How Do I Winterize My Outdoor Garden?

How Do I Winterize My Outdoor Garden?

If you are still in the middle of the busy planting season by the end of November, you should not forget that you should also prepare your garden for winter in good time. This includes, among other things, arming frost-sensitive plants, beds and lawns or even garden tools against the cold, damp weather. We explain everything you need to know about this.

Prevent rotting

Leaves and twigs can serve as winter protection in some places in the garden, for example on flower beds. Other plant debris, however, can also cause problems in the wrong place. Lawns in particular should be free of leaves. Otherwise, in damp weather, it could rot under the layer of leaves or a mould could spread.

Care should also be taken with fallen fruit, both on the lawn and in the beds. Otherwise pests will be attracted, which will then even overwinter until spring. So-called fruit mummies, i.e. unharvested or fallen fruit, must also be removed from fruit trees. This is because these are also entry doors for fungal diseases.

Pruning can help make the garden winter-proof

Collecting leaves and fallen fruit is not the only way to prevent rot. While you are preparing your garden for winter, pruning here and there can also be useful. It is important to remove diseased shoots from any plants generously with sharp, clean scissors.

Do not cut back roses too much, for example, as their shoots often freeze back even further over the winter. Withered perennials can also be left standing. These form a natural cold buffer.

The lawn needs its final pruning before winter. The right length is crucial – about four centimetres is ideal. If the blades are too long, fungal diseases can easily thrive under snowfall; if the blades are too short, the lawn is more sensitive to sunlight. For the same reason, it makes sense to prune evergreen hedges.


Winterise the garden: Prepare cold-sensitive plants

Not all plants are cold- and frost-resistant. Some because they originate from warmer regions; others because they are still young or have just been planted and have not yet been able to develop sufficient roots. You should pay special attention to these plants and take precautions before the first frost.


Wrap up potted plants

Of course, when preparing the garden for winter, it is also important to pack away Mediterranean tub plants such as citrus plants, oleanders and others. But even tub plants that are actually hardy, especially evergreens, are more susceptible to frost in the tub than when planted out, as their root balls are more exposed. They should therefore be placed against a protected house wall over the winter. The pot can also be wrapped with jute or bubble wrap and placed on polystyrene sheets for insulation.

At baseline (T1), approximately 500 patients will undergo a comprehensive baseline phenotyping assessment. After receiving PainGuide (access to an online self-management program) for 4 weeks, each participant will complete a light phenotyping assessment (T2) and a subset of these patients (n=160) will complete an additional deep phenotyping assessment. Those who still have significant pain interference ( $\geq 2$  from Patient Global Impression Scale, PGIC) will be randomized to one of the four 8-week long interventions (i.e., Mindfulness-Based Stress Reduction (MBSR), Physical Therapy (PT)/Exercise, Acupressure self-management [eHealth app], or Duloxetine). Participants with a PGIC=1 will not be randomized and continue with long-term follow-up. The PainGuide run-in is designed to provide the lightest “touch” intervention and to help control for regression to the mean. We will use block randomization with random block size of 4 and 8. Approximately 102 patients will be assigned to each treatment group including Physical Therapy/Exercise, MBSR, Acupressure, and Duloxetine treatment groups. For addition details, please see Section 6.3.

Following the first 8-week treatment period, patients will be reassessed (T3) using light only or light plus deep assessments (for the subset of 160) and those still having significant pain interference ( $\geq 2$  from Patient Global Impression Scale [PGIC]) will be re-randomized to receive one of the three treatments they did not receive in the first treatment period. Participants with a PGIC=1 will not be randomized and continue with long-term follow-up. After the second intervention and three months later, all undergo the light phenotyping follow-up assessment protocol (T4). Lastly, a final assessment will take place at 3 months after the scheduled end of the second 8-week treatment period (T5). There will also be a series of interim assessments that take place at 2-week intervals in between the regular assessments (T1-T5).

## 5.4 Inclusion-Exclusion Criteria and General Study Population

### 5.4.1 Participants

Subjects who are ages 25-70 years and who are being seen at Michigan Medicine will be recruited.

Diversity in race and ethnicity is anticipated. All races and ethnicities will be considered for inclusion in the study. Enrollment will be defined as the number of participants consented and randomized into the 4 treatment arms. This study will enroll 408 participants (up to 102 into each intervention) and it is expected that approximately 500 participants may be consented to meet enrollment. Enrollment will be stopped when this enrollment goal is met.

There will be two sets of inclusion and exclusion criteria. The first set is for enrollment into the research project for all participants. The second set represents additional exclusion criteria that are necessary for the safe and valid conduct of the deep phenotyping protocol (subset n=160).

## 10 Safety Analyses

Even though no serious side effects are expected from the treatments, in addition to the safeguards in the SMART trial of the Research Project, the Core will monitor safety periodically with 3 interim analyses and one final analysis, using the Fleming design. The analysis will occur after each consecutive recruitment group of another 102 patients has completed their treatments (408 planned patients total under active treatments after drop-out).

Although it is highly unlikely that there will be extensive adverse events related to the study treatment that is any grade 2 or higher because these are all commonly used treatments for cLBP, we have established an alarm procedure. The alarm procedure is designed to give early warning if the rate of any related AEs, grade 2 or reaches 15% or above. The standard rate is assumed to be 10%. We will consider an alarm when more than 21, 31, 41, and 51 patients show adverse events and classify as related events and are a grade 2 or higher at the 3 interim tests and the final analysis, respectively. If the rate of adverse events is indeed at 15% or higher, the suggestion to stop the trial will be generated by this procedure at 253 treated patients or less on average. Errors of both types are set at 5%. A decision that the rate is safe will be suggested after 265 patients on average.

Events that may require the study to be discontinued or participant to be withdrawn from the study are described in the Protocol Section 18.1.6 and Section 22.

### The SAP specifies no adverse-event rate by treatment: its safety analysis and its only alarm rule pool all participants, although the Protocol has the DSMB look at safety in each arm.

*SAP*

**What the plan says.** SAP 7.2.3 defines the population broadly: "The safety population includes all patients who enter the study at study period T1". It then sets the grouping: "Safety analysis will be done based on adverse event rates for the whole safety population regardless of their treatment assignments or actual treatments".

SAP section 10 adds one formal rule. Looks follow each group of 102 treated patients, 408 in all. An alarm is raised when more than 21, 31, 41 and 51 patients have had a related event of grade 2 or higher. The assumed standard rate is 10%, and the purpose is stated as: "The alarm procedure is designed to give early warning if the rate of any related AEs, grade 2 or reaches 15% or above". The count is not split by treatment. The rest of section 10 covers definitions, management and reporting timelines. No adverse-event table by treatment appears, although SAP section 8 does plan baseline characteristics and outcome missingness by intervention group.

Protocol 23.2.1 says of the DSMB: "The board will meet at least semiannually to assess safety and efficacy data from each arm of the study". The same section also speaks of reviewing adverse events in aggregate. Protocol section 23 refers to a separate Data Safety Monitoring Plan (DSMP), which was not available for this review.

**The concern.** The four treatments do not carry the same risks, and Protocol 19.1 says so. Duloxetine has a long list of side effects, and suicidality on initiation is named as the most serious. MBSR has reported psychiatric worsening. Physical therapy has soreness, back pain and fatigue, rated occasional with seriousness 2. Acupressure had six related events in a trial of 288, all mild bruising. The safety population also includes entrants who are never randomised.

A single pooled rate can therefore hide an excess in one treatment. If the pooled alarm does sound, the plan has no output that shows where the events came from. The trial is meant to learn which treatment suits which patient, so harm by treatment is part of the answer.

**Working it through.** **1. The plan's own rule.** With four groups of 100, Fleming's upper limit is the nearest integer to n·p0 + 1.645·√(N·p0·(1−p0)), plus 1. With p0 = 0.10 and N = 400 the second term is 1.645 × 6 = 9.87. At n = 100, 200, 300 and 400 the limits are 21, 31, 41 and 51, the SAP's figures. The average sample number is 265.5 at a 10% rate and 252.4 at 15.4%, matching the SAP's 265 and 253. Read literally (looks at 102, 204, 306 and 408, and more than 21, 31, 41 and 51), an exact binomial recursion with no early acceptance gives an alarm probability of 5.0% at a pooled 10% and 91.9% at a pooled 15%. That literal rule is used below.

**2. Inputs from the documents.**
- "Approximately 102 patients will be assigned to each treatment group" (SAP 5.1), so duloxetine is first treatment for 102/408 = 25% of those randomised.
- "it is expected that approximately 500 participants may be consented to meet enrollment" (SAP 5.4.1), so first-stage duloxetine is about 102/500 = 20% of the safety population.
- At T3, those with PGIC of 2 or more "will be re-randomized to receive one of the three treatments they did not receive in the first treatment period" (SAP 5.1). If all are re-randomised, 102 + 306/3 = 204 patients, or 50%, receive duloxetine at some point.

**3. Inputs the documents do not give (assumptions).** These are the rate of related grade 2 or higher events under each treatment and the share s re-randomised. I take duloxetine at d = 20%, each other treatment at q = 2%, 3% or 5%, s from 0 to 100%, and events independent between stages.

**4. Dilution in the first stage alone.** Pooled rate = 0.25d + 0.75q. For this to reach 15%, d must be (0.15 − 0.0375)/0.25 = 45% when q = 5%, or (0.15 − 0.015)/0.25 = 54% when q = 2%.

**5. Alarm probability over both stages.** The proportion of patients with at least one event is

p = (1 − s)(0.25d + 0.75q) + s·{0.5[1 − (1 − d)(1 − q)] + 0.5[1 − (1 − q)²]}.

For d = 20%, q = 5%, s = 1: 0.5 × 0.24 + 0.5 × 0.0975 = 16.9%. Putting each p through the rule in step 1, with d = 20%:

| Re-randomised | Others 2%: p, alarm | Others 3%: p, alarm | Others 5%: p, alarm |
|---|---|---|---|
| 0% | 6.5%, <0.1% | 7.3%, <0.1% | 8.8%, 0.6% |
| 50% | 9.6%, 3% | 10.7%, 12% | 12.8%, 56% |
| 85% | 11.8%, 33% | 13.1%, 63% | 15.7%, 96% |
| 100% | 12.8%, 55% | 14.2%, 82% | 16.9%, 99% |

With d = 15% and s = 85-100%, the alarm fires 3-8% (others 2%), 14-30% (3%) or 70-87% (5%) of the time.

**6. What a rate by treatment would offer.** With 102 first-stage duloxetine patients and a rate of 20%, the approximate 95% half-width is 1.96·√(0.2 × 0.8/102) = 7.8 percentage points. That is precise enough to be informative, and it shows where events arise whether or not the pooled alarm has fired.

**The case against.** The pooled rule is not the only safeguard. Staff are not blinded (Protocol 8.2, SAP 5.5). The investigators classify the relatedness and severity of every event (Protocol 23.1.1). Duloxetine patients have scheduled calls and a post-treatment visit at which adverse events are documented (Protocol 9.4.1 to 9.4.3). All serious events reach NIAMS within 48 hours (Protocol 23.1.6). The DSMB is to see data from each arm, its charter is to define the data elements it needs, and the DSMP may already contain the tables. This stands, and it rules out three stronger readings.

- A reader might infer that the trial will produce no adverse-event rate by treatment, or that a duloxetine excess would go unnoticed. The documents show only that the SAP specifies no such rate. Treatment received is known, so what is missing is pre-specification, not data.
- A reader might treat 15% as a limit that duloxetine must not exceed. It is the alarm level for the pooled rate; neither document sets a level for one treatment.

Supporting trees & shrubs

Many young woody plants need winter protection in the first few years. The bark can crack due to rapid temperature changes between night frost and strong sun. A so-called lime paint brings white colour to the trunk and reflects the sun’s rays. To shield the often sensitive grafting of freshly planted fruit trees, simply heap on a little soil.

Mounding is also useful for roses. Young specimens are particularly sensitive in the first few years. The shoots of particularly delicate roses can also be wrapped above ground – for example with jute.

Only natural and air-permeable material should be used to wrap plants. No air exchange can take place under plastic tarpaulins and as a result the accumulation of moisture promotes mould and other fungal infestations.

Keep grasses dry

Some ornamental grasses are sensitive to the often prolonged wetness in winter. Especially the lower parts of the blades should remain as dry as possible. Therefore, do not cut off withered grasses in autumn, but tie the tips loosely together with jute twine. This protects the lower part of the plant from the cold and ensures that water runs off to the sides.


Winterising the garden also means protecting bare soil.

Whole vegetable or perennial beds can easily be protected by loosely spread leaves or brushwood. But even if you want to leave an empty vegetable bed or a freshly dug-up area over the winter, you should think about the unprotected garden soil. To minimise drying out and erosion, cover such areas with straw, mulch or leaves. The organic material also releases nutrients into the soil.

Important to know: Unless you are dealing with particularly heavy soil in your garden, you do not need to dig it up. Regular turning and redistribution of the soil layers will harm the valuable soil life in the long run.


Tidy up garden tools

Last but not least, winter protection is not only for sensitive plants; the approaching frost is not good for many garden tools either. Especially when water freezes and expands, problems can arise. Rain barrels and watering devices can crack, water pipes and pond pumps burst. Therefore: Empty the rain barrels, turn off the water and let the remaining water drain out of the pipes.

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